minstrel: Tom O'Bedlam

mn13189 at WCUVAX1.WCU.EDU mn13189 at WCUVAX1.WCU.EDU
Sun Feb 9 09:32:36 PST 1997


On Fri, 7 Feb 1997, Heather Rose Jones wrote:
> > Does anyone else feel this way?  Tangwystl, can you document the meter?
> 
> As I note above, late-period English meters aren't my strong point. With
> the exception of the line-internal rhyme in the third line, it's a basic
> ballad meter. If you take the ballad meter as:
> 	- four lines
> 	- 2 & 4 obligatorily rhyme; 1 & 3 _may_ rhyme
> 	- 1 & 3 have four main stresses
> 	- 2 & 4 may have either three or four main stresses
> 	- may have chorus or refrain of other meter
> Then there are copious examples of this type of lyric in Middle English

Actually, whern you are referring to late period (16th cent.) English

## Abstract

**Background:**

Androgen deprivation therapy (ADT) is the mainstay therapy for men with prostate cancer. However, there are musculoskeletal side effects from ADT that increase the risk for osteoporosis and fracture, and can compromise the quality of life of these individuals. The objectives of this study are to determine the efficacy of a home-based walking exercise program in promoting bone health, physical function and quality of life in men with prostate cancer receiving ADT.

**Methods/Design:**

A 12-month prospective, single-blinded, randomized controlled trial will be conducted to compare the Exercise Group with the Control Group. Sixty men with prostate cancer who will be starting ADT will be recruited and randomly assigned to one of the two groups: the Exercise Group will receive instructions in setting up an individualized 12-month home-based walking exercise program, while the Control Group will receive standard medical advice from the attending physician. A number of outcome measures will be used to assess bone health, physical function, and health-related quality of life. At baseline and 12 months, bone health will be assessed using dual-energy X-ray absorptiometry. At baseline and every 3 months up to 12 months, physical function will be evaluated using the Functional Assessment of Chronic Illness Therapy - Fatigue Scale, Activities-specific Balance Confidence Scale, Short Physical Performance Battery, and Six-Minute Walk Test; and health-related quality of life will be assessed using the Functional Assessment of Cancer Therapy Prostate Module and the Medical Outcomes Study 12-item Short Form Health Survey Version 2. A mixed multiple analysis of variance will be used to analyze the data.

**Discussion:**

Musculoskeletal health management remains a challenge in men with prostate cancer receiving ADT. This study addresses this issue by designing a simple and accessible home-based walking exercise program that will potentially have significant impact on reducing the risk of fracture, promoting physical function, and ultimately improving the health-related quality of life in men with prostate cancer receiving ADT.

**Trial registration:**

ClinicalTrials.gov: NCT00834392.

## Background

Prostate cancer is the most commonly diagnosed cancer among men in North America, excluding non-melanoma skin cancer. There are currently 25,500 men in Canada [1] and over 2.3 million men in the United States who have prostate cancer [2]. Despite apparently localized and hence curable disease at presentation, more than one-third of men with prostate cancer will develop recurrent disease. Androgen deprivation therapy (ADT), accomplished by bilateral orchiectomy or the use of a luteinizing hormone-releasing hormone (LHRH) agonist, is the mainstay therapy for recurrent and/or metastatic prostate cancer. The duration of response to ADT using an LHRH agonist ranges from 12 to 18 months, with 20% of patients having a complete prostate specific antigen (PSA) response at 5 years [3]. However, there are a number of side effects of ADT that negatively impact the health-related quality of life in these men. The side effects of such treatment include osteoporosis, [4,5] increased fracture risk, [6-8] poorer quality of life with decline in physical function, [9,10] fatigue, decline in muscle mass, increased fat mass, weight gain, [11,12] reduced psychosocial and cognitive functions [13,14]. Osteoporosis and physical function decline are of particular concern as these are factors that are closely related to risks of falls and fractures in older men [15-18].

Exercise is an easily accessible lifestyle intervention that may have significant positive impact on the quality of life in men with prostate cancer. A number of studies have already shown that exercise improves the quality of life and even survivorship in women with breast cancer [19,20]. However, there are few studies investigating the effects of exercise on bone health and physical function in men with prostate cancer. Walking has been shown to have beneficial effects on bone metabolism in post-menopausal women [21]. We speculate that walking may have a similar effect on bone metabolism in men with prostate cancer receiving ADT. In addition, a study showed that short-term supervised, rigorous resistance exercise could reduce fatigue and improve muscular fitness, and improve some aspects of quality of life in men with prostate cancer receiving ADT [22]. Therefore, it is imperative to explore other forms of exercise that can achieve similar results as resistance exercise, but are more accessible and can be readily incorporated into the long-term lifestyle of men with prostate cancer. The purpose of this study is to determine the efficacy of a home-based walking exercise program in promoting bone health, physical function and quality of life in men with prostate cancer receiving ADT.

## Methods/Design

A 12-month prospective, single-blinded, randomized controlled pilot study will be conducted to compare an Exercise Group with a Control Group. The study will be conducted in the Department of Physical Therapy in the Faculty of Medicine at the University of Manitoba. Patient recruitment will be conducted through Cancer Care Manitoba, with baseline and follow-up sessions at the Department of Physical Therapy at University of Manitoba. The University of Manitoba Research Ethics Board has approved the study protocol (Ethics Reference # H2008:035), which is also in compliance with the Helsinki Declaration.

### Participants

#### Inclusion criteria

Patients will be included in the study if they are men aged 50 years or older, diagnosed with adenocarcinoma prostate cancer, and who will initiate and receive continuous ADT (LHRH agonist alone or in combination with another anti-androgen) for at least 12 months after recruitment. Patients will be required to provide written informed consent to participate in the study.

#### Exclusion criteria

balladry, you aren't referring to any specific meter.  In the preceding
centuries, a "ballad" was a verse form with a very specific meter.  And, I
suppose, as late as the 16th century a ballad may have had specific meter
in certain courtly circles.  But by and large , by this time the word
"ballad" meant (to the majority of the public) a song, usually a low-brow
sort of song.  The kind of thing that "sophisticated society" in the 16ht
cent. would have scoffed at, but the public liked enough to purchase
readily on broadsides.  No specific meter was used by this time.
Aye,
Eogan


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